Bishop John Shelby Spong ~ June 16, 1931 – September 12, 2021
Bishop Spong provided a much needed place for those of us who did not connect with traditional theology. We love you Bishop Spong. You will be missed! Funeral services will be held at St. Peter’s, Morristown, NJ and at St. Paul’s, Richmond, VA. Dates and times will be announced as soon as they are available

Christ Our Black Mother Speaks (Digital PDF)

In this volume of essays, I turn toward images of Christ on the cross. As I continue my exploration of the wholly holy female face of God, I ask a deeper question. What does God’s femaleness and blackness practically mean for my particular black female experience?

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This Perilous Moment

A Statement from Religious Leaders and Communities on the Crisis of Racial Injustice and Inequity and the Current Protests

We write together and in one voice, with urgency, as people of faith and as religious and spiritual leaders that represent the diverse faith traditions of United States of America. We are Baha’i, Buddhist, Christian, Hindu, Humanist, Indigenous, Jain, Jewish, Muslim, Sikh, Taoist, Unitarian Universalist, Zoroastrian, and many others.

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Every Barking Dog

Many progressive people, maybe even especially progressive clergy, are often so afraid of criticism that they keep their most passionate beliefs to themselves. This is especially true for those of us who live in deeply conservative areas dominated by traditional forms of religion.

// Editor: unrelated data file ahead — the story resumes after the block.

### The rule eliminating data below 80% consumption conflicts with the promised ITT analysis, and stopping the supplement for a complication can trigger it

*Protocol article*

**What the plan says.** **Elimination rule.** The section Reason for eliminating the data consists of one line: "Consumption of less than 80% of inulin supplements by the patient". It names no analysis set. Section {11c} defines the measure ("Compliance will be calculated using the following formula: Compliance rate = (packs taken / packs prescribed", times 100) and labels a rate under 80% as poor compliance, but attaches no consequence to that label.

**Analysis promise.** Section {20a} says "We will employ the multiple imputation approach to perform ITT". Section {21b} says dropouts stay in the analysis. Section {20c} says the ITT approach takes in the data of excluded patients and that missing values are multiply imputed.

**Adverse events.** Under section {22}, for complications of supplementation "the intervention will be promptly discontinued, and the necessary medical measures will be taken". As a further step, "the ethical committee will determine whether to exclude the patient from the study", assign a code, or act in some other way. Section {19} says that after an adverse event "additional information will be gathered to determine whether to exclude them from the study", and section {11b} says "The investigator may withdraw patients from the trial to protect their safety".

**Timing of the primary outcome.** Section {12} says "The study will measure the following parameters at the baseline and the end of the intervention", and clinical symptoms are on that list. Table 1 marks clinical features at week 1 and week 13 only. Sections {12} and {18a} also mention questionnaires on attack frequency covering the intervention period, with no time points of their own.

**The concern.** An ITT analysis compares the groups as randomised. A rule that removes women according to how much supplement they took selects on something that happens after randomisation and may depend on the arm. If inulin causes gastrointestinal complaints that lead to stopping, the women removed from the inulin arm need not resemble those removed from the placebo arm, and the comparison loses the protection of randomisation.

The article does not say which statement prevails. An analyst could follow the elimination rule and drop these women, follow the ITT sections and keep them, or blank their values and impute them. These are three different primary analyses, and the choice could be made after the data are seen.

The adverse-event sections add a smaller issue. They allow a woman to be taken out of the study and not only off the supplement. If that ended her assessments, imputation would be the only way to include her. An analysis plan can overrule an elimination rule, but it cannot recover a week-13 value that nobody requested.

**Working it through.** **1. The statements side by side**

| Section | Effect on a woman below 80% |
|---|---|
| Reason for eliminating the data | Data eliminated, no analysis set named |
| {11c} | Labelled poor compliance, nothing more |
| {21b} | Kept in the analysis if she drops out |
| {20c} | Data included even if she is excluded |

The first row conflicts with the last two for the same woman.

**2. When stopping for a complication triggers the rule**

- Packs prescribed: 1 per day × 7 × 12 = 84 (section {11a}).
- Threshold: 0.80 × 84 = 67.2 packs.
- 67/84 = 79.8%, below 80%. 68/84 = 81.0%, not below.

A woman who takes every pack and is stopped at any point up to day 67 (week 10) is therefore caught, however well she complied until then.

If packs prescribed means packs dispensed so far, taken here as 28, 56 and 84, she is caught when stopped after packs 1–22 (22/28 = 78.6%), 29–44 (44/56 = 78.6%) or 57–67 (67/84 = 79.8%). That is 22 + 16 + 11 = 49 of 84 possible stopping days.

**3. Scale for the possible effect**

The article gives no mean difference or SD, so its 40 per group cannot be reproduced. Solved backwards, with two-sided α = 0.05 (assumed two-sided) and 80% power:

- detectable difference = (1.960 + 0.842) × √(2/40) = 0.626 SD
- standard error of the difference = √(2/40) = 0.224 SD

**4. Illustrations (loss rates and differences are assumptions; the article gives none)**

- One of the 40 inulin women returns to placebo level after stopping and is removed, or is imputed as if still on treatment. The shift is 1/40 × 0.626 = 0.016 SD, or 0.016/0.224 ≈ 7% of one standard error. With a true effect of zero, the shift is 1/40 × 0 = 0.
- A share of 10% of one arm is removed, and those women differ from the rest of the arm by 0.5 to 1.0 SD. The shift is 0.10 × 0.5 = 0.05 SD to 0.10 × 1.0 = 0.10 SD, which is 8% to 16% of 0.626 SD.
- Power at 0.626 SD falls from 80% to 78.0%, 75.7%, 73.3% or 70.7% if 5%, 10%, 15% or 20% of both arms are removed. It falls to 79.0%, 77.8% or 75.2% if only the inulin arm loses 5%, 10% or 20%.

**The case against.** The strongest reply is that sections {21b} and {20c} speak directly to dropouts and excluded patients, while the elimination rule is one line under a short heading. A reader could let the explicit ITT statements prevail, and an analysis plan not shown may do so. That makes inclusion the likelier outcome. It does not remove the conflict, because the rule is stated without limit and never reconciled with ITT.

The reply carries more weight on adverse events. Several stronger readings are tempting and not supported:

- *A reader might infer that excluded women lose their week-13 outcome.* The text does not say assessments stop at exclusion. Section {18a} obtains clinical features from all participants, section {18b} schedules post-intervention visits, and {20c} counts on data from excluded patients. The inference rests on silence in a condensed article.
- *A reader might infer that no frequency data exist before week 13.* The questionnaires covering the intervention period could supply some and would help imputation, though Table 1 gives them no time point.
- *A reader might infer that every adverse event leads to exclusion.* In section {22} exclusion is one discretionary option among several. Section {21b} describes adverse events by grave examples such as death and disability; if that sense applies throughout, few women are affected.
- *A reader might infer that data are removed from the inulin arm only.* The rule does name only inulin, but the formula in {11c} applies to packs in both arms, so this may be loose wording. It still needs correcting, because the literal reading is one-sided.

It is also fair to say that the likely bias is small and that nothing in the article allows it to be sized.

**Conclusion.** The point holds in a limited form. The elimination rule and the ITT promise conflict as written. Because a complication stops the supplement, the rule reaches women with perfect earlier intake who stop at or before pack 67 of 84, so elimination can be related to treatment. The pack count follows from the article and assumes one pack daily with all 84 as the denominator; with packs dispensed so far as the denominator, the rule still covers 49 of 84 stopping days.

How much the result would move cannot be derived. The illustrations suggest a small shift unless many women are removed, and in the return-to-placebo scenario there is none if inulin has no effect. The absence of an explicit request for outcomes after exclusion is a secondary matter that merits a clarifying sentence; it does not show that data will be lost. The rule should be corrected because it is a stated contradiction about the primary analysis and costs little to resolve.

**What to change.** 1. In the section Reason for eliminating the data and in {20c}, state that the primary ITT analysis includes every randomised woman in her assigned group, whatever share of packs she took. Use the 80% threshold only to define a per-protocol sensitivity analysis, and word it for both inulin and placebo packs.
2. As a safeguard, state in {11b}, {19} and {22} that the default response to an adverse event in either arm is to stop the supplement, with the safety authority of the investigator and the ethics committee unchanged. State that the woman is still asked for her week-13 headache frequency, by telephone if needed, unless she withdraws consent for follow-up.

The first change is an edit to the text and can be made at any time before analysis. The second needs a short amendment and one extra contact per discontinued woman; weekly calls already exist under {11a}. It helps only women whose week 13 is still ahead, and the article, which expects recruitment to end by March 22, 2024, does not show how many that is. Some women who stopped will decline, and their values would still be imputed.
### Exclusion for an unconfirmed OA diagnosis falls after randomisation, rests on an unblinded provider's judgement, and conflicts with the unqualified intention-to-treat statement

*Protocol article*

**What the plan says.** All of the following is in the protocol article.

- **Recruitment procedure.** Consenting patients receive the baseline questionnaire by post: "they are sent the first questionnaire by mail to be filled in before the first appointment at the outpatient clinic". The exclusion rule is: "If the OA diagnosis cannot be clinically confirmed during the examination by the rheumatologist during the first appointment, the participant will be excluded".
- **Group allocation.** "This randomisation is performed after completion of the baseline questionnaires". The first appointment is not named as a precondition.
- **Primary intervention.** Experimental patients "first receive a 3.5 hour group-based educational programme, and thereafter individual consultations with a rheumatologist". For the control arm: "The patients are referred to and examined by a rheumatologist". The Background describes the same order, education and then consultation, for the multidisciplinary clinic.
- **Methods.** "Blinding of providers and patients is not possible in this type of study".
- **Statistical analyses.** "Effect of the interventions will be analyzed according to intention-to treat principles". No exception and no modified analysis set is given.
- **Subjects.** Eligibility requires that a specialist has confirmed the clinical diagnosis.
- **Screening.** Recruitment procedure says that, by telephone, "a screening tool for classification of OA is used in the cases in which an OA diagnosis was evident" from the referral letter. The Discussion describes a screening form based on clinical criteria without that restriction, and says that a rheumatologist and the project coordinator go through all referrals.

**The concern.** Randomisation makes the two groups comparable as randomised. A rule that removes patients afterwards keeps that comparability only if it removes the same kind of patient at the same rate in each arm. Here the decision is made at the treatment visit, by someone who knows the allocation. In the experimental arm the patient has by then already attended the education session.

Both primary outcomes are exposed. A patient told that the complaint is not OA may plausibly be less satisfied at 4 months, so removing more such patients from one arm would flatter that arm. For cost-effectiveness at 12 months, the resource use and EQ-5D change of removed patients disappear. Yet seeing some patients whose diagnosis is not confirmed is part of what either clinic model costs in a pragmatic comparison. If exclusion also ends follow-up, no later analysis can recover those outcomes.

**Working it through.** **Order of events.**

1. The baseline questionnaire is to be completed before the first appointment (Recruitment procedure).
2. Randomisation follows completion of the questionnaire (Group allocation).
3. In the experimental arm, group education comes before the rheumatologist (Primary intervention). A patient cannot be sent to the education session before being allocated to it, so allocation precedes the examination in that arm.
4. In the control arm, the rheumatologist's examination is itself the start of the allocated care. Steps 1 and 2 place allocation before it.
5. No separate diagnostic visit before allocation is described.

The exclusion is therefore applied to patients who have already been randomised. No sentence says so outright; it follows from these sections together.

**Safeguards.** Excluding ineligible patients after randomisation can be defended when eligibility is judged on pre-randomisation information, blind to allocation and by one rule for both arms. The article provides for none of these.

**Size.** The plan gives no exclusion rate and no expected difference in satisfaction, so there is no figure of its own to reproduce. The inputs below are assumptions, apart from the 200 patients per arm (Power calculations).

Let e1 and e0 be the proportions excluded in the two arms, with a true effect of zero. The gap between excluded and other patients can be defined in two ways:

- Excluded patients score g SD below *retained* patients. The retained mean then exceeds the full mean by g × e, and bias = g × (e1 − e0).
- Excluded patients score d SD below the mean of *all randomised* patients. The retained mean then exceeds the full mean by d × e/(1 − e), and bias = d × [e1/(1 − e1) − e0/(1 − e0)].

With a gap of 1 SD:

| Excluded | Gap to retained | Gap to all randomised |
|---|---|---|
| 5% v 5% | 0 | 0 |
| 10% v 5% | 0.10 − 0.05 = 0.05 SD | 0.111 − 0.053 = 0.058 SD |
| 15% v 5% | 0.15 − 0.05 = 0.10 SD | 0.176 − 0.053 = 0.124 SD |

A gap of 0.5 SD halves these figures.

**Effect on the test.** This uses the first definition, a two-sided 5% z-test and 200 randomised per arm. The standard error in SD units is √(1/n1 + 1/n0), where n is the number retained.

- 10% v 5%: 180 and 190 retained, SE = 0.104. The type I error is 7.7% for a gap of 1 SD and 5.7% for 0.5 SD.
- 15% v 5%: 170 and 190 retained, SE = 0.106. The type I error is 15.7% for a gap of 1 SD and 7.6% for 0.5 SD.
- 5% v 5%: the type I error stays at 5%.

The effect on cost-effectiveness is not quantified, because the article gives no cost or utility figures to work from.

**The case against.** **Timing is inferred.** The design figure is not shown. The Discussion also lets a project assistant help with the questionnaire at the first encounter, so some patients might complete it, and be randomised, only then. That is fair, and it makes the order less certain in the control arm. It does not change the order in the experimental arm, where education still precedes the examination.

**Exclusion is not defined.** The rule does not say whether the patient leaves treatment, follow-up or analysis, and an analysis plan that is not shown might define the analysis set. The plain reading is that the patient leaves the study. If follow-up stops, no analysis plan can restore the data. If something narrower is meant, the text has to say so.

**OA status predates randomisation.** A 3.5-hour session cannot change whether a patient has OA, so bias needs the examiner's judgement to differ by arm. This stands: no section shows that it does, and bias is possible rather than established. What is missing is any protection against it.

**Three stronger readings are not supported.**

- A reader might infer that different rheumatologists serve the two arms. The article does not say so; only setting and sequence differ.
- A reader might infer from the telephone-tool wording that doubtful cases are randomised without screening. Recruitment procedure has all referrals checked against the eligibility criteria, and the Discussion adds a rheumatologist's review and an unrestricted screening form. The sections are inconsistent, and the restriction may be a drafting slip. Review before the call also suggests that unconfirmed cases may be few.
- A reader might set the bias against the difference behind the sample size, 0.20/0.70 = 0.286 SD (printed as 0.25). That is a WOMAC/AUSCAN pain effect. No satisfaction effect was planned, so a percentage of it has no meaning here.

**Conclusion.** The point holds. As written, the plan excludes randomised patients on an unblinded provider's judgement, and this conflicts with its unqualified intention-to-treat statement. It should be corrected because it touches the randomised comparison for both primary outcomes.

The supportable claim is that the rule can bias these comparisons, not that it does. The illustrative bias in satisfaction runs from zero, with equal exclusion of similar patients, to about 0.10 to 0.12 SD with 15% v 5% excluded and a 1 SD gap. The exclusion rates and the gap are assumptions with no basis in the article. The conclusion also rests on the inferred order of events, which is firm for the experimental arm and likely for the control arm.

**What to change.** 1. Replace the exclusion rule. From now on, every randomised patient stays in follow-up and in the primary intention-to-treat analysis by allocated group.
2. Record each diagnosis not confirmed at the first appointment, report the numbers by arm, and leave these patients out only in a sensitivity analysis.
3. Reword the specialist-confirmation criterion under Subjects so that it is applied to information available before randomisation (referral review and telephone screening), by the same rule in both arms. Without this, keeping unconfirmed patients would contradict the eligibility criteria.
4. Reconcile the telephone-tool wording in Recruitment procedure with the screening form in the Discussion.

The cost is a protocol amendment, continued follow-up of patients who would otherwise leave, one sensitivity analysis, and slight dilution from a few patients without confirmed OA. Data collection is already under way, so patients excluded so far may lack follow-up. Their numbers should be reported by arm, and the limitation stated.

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“Fasting in the Streets: A Call to Racial Justice” Sermon

Rev. Caleb J. Lines is senior minister at University Christian Church in San Diego, California. He serves on the Board of ProgressiveChristianity.org

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“The Great Commission” Birthed White Supremacy! – Trinity Sunday Sermon

How did we get here? All over the world people are marching in the streets proclaiming, “Black lives matter.” Millions have defied the fear of the corona virus, and taken their lives into their hands to venture out into the streets to protest the systemic racism that permeates institutions all over this planet.

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Letting the pain, anger, sadness burn through me

There are no two sides. It’s not just a couple of clouds shrouding the sun. And the fire is not in the sky, it’s in the land. Sometimes containing that fire is the wrong move. Sometimes you need to let it burn through you, the sadness, the anger, the ‘Is this really still happening … STILL … still?”

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Get Home Safely: 10 Rules of Survival

  After Michael Brown’s death, an important infographic, “10 Rules of Survival If Stopped by the Police,” was developed by David Miller, founder of The Dare To Be King Project. In partnership with CTS, WFYI, and Trinity …

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“I Can’t Breathe!” – Pentecost Sermon

Like many of you I have watched a wept as over and over again, young black men and women have their breath taken from them as they are murdered in the streets, in their yards, on their porches, and in their beds by the very ones who are sworn to protect and serve them.

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It’s not enough to not be racist, you have to be actively anti-racist